by Angelica Y. Yang | October 14, 2021 | Published by BusinessWorld | READ THE STORY HERE
Non-government organization (NGO) Institute for Climate and Sustainable Cities (ICSC) said Thursday that renewable energy (RE) facilities are more reliable than coal-run plants, citing data on outages from the wholesale electricity spot market.
In a virtual briefing, ICSC Energy Transition Advisor Alberto R. Dalusung III said solar, biomass and wind plants have historically registered fewer outage days compared to coal plants.
The claim was based on an analysis of spot market data collected between 2017 and mid-June 2021, which tallied 41 outage days a year for biomass plants, which are within the allowed level of outages set by the Energy Regulatory Commission (ERC).
The corresponding numbers for solar plants and wind facilities were 13 days each over the same period.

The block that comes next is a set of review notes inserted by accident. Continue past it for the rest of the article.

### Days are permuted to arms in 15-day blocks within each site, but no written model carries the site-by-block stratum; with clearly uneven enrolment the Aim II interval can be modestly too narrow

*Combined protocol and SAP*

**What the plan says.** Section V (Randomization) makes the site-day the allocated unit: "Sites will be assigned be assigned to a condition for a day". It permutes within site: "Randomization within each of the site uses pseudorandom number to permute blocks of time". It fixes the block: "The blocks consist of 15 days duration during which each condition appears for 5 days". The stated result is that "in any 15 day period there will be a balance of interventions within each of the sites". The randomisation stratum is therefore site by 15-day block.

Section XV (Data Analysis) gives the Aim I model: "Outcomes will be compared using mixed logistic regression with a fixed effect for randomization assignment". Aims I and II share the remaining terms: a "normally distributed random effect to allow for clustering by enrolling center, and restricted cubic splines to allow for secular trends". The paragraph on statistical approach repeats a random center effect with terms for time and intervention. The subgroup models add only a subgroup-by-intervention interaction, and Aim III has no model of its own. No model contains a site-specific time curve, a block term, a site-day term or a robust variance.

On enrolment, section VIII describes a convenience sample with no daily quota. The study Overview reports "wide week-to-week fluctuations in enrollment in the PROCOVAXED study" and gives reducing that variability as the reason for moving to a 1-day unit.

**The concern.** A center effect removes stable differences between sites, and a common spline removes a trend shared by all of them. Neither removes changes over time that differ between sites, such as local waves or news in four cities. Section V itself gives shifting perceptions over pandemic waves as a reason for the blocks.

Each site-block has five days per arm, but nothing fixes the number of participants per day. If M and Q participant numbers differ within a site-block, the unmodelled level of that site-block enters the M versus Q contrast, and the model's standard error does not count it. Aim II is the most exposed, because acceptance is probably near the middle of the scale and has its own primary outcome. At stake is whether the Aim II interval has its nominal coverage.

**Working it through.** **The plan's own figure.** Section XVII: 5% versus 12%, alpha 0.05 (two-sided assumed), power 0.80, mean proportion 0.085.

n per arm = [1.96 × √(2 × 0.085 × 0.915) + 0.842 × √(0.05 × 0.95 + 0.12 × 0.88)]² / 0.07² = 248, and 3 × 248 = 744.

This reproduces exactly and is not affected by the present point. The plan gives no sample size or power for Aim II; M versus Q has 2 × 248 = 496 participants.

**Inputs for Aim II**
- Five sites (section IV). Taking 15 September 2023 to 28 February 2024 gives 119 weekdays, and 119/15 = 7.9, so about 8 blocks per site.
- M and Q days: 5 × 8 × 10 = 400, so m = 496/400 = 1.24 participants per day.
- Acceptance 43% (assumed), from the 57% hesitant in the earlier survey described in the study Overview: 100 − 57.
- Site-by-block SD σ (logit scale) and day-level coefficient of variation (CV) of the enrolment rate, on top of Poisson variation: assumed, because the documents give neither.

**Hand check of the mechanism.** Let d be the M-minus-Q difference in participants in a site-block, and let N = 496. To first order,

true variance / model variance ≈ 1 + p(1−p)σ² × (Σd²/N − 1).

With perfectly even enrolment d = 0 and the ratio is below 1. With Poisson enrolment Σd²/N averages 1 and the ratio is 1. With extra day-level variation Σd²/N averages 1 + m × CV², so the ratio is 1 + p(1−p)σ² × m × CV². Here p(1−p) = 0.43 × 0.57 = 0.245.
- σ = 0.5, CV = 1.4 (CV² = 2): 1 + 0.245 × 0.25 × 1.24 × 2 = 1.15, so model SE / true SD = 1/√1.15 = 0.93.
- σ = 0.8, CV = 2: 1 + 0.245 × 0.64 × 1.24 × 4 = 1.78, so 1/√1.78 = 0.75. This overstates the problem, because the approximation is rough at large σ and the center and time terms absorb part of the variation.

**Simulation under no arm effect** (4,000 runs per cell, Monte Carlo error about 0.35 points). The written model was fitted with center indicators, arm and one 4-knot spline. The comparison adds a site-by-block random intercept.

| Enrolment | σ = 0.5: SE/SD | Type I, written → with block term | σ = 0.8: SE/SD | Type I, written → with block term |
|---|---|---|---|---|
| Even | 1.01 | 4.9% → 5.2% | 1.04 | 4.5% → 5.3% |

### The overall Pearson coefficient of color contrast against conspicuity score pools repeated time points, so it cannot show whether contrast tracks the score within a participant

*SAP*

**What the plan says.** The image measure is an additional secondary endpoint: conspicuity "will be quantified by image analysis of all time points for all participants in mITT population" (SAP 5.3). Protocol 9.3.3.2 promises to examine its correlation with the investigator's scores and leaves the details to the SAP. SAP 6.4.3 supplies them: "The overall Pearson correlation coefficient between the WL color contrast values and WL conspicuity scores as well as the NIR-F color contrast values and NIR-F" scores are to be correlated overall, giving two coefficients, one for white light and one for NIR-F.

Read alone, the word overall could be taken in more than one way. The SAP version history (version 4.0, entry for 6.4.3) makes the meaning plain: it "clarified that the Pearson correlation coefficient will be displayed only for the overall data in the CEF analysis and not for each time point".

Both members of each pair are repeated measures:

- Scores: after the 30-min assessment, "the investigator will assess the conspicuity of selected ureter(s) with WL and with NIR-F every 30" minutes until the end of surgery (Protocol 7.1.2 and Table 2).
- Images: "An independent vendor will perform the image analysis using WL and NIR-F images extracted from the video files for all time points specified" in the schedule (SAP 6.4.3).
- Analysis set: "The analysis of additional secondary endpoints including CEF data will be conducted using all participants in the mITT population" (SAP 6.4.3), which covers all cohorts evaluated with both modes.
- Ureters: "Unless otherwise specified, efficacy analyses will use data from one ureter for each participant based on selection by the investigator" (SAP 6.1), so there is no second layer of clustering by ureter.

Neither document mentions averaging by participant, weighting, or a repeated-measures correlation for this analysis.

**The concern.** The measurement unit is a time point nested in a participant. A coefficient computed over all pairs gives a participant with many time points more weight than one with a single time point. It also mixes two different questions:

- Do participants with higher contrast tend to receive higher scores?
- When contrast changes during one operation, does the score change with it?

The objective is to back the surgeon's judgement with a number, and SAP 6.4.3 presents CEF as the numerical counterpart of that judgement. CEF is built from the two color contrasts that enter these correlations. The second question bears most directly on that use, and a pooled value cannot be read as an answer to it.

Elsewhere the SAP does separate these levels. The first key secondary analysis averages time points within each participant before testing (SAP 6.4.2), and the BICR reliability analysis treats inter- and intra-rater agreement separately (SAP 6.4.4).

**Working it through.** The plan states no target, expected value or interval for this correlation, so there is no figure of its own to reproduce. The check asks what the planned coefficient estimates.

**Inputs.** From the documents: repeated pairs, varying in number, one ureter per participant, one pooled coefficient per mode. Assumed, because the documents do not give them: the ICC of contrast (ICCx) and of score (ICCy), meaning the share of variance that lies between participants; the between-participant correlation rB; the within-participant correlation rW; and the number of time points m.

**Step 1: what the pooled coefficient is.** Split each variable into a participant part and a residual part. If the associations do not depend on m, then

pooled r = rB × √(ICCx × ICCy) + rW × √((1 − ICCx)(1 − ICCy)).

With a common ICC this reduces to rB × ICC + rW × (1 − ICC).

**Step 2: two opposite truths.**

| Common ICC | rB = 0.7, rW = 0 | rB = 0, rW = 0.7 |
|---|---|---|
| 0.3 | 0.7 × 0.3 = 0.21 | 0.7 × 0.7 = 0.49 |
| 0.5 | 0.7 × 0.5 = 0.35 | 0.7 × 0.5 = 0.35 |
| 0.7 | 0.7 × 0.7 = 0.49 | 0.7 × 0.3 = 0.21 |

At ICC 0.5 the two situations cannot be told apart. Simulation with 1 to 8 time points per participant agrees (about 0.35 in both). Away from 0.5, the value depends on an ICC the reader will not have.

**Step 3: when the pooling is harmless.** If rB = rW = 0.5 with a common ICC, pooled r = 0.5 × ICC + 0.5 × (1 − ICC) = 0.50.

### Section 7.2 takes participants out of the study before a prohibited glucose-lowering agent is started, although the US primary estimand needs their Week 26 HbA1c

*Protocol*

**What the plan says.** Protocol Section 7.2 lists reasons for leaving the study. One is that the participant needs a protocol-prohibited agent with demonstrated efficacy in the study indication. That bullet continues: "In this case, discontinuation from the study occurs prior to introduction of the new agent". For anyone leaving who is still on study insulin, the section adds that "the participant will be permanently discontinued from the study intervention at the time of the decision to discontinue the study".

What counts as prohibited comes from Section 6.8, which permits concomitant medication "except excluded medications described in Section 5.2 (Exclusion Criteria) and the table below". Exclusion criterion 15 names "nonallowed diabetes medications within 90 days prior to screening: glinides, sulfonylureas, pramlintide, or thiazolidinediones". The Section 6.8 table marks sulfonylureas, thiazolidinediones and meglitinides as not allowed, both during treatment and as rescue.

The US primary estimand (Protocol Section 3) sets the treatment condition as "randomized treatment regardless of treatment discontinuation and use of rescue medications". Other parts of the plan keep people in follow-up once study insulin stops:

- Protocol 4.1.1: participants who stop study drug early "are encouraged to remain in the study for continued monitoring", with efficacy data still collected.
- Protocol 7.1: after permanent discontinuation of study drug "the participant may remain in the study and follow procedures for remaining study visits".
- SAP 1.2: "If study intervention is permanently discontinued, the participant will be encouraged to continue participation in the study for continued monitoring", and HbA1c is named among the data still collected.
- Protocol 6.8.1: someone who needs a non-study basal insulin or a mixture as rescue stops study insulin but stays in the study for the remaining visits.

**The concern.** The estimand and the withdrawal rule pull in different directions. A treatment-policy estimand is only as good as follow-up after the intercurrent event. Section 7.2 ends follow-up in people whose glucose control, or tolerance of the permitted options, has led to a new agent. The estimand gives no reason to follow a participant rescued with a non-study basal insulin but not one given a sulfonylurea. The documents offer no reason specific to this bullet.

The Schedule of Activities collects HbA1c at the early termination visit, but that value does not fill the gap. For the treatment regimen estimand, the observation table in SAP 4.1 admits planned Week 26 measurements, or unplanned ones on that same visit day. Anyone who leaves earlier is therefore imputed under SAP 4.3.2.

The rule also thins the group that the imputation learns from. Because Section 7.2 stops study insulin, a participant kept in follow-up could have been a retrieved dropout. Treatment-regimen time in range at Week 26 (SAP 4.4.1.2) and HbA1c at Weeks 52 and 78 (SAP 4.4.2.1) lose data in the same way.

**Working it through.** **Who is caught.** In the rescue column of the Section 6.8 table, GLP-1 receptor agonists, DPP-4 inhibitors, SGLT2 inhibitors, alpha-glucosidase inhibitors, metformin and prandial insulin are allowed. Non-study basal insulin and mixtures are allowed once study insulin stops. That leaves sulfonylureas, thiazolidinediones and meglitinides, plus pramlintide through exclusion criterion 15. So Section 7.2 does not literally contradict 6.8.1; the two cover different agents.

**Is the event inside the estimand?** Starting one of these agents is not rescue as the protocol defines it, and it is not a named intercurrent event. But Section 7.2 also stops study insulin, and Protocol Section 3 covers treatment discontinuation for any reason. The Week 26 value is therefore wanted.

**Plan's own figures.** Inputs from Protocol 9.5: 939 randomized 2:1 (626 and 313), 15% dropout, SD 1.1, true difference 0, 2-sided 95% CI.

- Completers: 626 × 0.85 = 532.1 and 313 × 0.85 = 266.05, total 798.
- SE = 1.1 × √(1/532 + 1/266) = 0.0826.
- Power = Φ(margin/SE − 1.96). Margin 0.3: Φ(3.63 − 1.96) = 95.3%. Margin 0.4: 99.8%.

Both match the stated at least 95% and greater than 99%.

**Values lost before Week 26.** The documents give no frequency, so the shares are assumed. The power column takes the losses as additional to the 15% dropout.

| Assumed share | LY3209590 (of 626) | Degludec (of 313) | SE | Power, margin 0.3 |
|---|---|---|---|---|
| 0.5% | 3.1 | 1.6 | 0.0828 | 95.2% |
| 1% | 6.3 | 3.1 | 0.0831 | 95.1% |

Mr. Dalusung noted that the unavailability rates and duration of outages for biomass, solar and wind power plants are “significantly lower than that of coal plants.”
Meanwhile, coal-fired plants experienced up to 74 outage days a year, he said. This translates to “high unavailability rates” while “historically failing” to hit the ERC’s prescribed outage limits.
“Coal power plants are not reliable. They exceed ERC thresholds every year. On the other hand, RE power plants are reliable… (and) are not intermittent,” Mr. Dalusung said.
In August, coal accounted for more than half of 54.3% of the power generation mix. Renewables, on the other hand, comprised around 23%.